Running up the white flag after threatened lawsuits, fines and other financial losses stemming from the massive November hack, Target’s CFO, John Mulligan, told the Senate Judiciary Committee in recent testimony that all proprietary REDcards and all Target store card readers will be equipped with chip-enabled technology by the first quarter of 2015, six months earlier than initially planned.
Consumers may be issuing a collective sigh of relief, but for the nation’s retailers, credit card payment merchants, card issuers, and merchant banks, a whole new can of worms has been opened. And though it may make shopping more secure, it’s going to affect the consumer’s pocketbook.
When you say Europay MasterCard/Visa or EMV, the phrase pokes rather indelicately into the craw of major retailers in the U.S. for one gigantic reason: the time and cost required to put the system into place. What will full implementation of EMV in America look like? Fifteen million point-of-sale devices, three hundred and sixty thousand automated teller machines, over one billion credit cards, and five hundred and twenty million debit cards will have to be replaced. The estimated total cost for all this hovers somewhere around $8.75 billion.
To fearful consumers, $9 billion may seem like a modest cost to implement the new anti-fraud technology, but here’s the rub. Buried in all the hype around the Target hack is a very subtle but extremely impactive move by the credit card companies called the ‘liability shift.’ When the liability shift happens if there is an incidence of card fraud, whichever party has the lesser technology will bear the liability. What that means is if a merchant is still using the old system, they can still run a transaction with a swipe and a signature, but they will be liable for any fraudulent transactions if the customer has a chip card. And the same goes the other way – if the merchant has a new terminal, but the bank hasn’t issued a chip and PIN card to the customer, the bank would be liable.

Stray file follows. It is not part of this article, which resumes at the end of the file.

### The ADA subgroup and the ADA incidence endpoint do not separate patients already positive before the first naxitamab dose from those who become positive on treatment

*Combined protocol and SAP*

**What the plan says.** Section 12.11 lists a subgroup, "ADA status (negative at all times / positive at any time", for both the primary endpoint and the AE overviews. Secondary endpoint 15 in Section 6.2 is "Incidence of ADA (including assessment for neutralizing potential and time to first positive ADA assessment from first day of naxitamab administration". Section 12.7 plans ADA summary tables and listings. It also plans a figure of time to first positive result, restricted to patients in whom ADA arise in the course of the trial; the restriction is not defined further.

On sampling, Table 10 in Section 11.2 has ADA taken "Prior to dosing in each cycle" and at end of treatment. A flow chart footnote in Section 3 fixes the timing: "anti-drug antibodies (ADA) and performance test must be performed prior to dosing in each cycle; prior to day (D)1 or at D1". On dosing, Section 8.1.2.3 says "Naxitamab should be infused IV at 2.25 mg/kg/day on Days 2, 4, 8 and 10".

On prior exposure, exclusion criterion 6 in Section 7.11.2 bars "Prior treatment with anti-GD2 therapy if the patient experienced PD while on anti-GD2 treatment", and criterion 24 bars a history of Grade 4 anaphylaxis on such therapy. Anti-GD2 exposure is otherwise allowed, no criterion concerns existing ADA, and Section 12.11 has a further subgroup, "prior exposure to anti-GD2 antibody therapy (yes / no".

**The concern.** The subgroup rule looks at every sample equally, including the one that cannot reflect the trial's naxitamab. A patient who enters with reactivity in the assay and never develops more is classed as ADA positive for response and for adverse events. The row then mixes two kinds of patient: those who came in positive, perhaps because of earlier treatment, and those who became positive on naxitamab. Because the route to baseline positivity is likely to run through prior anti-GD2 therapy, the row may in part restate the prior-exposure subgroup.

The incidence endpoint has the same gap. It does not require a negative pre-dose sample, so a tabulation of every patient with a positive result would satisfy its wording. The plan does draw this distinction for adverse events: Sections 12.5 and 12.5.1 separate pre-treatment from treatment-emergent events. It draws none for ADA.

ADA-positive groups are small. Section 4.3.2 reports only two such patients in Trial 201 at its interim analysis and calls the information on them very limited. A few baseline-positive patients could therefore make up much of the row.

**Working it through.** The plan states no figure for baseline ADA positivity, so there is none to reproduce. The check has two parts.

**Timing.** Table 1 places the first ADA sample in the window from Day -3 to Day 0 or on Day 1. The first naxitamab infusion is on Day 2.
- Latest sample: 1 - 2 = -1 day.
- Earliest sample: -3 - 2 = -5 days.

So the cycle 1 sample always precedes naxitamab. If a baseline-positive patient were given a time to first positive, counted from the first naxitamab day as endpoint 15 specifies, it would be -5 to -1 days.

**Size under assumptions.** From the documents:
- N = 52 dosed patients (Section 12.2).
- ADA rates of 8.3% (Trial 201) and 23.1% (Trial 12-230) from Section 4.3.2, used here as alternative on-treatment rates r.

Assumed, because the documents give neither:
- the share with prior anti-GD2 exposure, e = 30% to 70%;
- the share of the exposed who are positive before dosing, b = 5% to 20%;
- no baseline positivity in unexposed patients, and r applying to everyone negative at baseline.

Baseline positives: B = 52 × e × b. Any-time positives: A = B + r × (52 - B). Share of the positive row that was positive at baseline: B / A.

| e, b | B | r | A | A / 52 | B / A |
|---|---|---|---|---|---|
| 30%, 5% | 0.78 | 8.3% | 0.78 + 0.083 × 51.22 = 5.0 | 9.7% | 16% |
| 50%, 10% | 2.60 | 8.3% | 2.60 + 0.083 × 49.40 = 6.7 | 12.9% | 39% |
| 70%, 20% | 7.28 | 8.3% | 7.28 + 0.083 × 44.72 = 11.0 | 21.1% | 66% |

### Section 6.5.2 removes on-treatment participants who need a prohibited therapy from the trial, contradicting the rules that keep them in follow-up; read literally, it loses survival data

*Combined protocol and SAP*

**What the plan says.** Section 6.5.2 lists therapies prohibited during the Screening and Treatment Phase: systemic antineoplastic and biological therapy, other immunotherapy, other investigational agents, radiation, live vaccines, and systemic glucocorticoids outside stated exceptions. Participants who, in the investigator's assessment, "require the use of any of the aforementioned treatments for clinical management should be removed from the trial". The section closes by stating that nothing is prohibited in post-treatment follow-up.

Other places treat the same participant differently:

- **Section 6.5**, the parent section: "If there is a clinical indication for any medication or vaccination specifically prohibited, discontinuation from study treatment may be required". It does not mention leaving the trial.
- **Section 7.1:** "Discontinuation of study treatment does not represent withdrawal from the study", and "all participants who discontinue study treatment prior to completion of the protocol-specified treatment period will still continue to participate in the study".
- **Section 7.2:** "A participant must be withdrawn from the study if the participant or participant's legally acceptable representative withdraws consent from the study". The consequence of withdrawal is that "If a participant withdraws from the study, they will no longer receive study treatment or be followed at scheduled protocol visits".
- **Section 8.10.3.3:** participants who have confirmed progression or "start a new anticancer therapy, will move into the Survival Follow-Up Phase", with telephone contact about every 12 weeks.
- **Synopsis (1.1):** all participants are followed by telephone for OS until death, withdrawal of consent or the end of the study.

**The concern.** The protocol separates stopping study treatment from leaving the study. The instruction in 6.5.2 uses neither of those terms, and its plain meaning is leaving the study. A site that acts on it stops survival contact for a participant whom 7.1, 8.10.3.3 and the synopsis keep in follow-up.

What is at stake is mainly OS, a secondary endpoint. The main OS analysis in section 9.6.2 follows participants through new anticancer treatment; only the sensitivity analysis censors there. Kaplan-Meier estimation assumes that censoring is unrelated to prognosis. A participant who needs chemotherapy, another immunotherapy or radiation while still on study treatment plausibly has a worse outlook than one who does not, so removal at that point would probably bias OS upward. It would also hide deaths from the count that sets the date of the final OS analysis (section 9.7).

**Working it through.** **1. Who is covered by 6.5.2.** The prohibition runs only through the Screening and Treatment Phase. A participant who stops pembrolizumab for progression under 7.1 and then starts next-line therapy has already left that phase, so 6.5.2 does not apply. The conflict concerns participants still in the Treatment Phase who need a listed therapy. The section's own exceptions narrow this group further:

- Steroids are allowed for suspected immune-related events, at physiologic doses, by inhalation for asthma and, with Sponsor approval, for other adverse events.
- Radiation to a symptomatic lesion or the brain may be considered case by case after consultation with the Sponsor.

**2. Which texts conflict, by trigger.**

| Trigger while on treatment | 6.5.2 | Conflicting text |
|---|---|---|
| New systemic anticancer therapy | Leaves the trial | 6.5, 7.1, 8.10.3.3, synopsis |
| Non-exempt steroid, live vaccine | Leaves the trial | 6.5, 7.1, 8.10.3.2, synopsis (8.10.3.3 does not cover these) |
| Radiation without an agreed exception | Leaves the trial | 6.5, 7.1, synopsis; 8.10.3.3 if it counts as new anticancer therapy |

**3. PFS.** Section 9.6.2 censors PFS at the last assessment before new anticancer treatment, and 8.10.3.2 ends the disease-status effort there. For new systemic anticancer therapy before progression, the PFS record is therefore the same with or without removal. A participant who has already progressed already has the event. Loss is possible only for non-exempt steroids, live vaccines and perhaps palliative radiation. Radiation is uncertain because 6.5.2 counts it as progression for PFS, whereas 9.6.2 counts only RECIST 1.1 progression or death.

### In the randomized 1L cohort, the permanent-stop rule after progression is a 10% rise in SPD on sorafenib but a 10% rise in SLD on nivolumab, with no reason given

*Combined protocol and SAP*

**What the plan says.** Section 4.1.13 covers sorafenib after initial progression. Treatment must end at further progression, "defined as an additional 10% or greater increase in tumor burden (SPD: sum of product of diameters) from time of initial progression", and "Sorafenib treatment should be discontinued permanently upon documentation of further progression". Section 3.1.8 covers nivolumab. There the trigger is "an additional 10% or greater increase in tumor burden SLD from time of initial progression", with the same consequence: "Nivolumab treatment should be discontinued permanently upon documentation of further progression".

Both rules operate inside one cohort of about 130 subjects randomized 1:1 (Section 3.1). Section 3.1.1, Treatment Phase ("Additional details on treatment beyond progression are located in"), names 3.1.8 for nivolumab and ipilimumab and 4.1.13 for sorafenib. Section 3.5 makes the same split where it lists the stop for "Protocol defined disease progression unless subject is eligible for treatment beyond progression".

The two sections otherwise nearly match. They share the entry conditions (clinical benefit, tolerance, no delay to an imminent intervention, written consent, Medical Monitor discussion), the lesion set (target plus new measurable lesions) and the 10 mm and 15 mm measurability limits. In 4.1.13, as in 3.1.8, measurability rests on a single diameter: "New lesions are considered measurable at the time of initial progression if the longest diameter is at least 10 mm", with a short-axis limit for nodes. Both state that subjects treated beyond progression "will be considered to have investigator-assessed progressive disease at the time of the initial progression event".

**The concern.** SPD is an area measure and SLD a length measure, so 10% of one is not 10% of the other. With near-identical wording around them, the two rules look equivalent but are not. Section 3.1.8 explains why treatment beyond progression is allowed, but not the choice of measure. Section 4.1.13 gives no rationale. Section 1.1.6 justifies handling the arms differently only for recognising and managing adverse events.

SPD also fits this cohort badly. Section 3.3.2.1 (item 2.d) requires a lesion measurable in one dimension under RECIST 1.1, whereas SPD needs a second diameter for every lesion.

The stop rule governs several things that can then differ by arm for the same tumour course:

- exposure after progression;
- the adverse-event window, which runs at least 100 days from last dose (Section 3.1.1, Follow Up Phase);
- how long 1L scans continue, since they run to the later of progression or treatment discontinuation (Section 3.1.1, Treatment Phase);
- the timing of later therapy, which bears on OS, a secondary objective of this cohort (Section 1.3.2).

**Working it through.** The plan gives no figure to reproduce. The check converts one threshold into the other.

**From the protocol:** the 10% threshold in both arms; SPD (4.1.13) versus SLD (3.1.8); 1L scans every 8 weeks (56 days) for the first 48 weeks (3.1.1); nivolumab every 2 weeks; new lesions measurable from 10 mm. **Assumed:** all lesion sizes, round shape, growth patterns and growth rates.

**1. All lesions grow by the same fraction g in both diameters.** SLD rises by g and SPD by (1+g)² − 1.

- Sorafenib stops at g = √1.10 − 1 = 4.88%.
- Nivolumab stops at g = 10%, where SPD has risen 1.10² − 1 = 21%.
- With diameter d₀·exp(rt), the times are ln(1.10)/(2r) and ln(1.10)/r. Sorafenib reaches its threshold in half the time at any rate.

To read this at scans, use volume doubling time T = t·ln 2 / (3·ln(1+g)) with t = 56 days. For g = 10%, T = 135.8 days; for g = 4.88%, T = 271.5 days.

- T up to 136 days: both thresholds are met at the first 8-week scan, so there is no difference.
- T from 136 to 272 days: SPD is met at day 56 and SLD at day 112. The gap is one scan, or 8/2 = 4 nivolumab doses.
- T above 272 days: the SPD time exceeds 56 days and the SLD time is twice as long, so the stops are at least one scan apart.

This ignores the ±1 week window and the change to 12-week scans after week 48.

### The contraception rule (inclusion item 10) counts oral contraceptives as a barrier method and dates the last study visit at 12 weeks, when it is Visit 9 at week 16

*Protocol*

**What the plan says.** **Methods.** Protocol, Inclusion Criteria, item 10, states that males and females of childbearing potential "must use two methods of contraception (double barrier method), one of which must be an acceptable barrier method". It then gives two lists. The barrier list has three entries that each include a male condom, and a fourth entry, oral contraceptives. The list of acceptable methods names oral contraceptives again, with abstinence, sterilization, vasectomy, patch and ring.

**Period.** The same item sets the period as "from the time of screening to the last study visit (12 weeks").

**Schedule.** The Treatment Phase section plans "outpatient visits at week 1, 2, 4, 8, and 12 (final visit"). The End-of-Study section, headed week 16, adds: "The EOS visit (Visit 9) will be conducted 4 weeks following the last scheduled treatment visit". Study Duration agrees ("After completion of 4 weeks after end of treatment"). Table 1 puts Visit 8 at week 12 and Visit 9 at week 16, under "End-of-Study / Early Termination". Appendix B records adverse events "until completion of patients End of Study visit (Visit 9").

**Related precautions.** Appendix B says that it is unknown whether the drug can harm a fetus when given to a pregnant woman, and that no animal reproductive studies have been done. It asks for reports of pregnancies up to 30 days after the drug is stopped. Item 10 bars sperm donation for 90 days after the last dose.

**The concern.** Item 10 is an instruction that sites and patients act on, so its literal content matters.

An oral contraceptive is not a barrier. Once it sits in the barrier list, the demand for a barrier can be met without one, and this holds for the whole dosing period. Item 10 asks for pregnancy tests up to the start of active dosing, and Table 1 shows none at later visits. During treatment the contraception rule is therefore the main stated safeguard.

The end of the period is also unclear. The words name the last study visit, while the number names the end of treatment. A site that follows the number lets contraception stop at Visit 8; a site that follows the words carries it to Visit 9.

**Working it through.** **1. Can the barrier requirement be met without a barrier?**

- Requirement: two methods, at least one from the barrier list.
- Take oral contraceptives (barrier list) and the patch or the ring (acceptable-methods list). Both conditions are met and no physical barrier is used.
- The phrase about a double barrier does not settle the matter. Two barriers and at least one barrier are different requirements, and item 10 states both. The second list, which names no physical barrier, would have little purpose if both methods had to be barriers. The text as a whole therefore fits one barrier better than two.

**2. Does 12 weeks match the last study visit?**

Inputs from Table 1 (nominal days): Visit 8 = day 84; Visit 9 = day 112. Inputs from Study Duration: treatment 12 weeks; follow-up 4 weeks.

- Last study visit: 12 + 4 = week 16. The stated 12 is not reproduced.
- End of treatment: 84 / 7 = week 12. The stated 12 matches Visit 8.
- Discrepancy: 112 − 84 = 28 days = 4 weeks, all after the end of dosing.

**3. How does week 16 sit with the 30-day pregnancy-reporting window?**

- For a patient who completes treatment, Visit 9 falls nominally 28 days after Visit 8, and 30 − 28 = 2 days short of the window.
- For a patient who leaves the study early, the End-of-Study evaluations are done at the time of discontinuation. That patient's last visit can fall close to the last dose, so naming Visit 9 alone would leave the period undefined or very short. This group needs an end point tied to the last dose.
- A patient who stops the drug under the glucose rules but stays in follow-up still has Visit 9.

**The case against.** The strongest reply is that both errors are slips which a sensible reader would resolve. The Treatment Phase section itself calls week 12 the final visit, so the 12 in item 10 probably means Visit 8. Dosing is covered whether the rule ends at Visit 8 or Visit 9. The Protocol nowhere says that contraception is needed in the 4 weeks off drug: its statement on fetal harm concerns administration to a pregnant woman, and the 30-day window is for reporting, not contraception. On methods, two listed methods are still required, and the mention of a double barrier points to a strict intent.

The key point of a liability shift is not that it is stealthily designed to shift liability to the weakest or least timely players. No, according to the credit card companies the intended result is to create coordination in compliance, so you have issuers and merchants all arriving at the desired migration point at exactly the same time. Uh-huh.
Conspiracy theories aside, the liability shift assumes that every merchant in the U.S. will have a new chip and pin POS machine in place by, say, October 30th, 2015. And the other assumption is that on that very same day, every cardholder in America is going to receive his or her brand-spanking new C&P enabled card in the mail. If you have ever tried to navigate your way through a mid-sized company’s phone system, you know without doubt that coordinating this transition is not going to happen like they prophesy. Here’s why.
November 1, 2015, a cardholder with a swipe card comes into a store with a POS that can’t read it anymore. Does the consumer get turned away? If the cardholder has a chip and pin card, but the merchant doesn’t have his C&P POS terminal yet, what happens to the sale? In order to handle the transition, will there have to be transition cards with swipe and C&P capabilities? Not a good idea, because that negates the security. On the other side, will a merchant have hardware that reads both kinds of cards, (and not just chip and signature EMV but true chip and PIN)? If so, who’s making it? And now Target has thrown a monkey wrench into the works by promising to be compliant six months before everyone else. Does that mean that the rest of America’s retailers need to jump into high gear so they can be ready at the same time as Target? And if they do, have they even started to get on track for a transition that’s now little more than one year away? And one more thing: who’s paying for all this innovation? Ultimately, it is certainly not the banks or the merchants.
My point is this: before the Target hack nobody was talking EMV, at least not openly. Now all the bloggers are writing about EMV as though it’s a done deal, but it’s not. Everyone is not going to arrive at EMV changeover day at the same time, I guarantee it. And in considering the possible consequences of a transition that doesn’t work (see Obamacare Website), only one word comes to mind: Chaos.
Oh, and by the way – expect your cardholder fees to rise significantly even before the transition happens.
EMV Implementation Means Big Changes… – ©2014 Money Movers, Inc.